Go Red for Women in February

Women are strong. Women are smart. Women solve problems. Women can do anything men can do. And, there are some things we’re even better at – dying of heart disease and stroke. Like breaking barriers? Go Red! And help break the one against heart disease.

It’s not just a man’s disease. Each year, 1 in 3 women die of heart disease and stroke. But we can change that because 80 percent of cardiac events can be prevented with education and lifestyle changes.

When it comes to beating heart disease and stroke, change can be the cure. To save lives and raise awareness of this serious issue, the American Heart Association launched Go Red For Women. And the red dress has become the iconic symbol of our battle against heart disease and stroke in women.

National Wear Red Day® — the first Friday each February — is our special day to bring attention to this staggering fact. We encourage everyone to wear red, raise their voices, know their cardiovascular risk and take action to live longer, healthier lives.

A Decade of Success

Since the first National Wear Red Day in 2003, we’ve made tremendous strides in the fight against heart disease and stroke in women. Through research and education to healthy lifestyle changes, we’re proud that:

  • Nearly 90% have made at least one healthy behavior change.
  • More than one-third has lost weight.
  • More than 50% have increased their exercise.
  • 6 out of 10 have changed their diets.
  • More than 40% have checked their cholesterol levels.
  • One third has talked with their doctors about developing heart health plans.
  • Today, nearly 300 fewer women die from heart disease and stroke each day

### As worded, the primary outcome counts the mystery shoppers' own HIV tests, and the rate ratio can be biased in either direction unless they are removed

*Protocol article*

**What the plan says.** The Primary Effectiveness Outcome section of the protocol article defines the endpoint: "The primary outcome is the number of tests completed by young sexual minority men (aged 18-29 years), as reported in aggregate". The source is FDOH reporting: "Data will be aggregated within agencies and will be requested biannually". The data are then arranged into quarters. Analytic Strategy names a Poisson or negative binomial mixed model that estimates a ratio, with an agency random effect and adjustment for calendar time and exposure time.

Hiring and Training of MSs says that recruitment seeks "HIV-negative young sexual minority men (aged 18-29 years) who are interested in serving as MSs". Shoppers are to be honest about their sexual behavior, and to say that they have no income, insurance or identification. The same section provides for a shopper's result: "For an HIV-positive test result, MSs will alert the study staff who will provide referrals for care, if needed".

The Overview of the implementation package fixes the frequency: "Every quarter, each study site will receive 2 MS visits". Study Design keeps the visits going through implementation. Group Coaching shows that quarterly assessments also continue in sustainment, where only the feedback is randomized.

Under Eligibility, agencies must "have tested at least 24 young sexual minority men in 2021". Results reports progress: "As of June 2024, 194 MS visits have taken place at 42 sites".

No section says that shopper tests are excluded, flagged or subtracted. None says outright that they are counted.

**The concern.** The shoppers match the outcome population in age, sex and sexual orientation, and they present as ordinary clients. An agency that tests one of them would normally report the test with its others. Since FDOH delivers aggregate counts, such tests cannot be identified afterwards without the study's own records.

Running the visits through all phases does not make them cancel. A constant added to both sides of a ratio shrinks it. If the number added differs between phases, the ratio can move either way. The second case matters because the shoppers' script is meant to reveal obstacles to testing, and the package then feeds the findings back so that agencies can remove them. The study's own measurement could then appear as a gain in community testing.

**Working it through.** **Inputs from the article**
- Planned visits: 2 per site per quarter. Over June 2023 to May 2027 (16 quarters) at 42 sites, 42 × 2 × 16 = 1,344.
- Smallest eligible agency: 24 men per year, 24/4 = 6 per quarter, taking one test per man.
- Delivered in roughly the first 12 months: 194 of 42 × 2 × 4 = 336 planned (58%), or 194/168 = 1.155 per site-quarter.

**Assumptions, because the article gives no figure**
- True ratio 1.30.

• Death in women has decreased by more than 30 percent over the past 10 years.

 

More Work is Crucial

Yet, with all these successes, 1 in 3 women die of heart disease and stroke each year,. But what’s more powerful? Millions of mothers, sisters, daughters and friends making a change.

More than ever, your financial contributions help save women’s lives. Funds raised by Go Red support educational programs to increase women’s awareness about their risk for heart disease and stroke as well as critical research to discover scientific knowledge about cardiovascular health.

We deeply appreciate all of your support. We wouldn’t be where we are without you. But we have more to accomplish.

Get involved. Go Red by telling other women that 1 in 3 women die of heart disease and stroke, yet it is 80% preventable. Make a change.

Article cited from https://www.goredforwomen.org/

5 Goals to Losing Weight

To lose weight, you need to burn more calories than you eat. Every good weight-loss plan has the same two parts: food and physical activity. Wise food choices can help you eat fewer calories and daily (or almost daily) physical activity helps you burn off some of the calories you consume. You lose weight more easily and you’re more likely to keep it off, too.

  1. Keep portions smaller than your fist. It’s easy to overeat when you have too much food on your plate. Smaller portions help prevent overeating. Overeating can make health problems worse, especially if you have diabetes. One way to control overeating is to reduce portion sizes when you eat. For most foods, a reasonable portion is ½ to 1 cup – about the size of a woman’s fist. Even if your fist is larger than that, it is still a handy measuring tool that goes everywhere you go. Just keep your portions smaller than your fist. See our Suggested Servings from Each Food Group and Healthier Kids portion sizes. Not all foods fit the “fist” rule.
  2. The two most common exceptions are:
  • Lean meat, chicken and fish. For these foods, keep portions the size of a deck of cards (about half the size of your fist) and trim all visible fats before cooking.
  • Plain vegetables, including salads without dressing. You can have as much as you want because these foods are nutritious, filling and low in calories.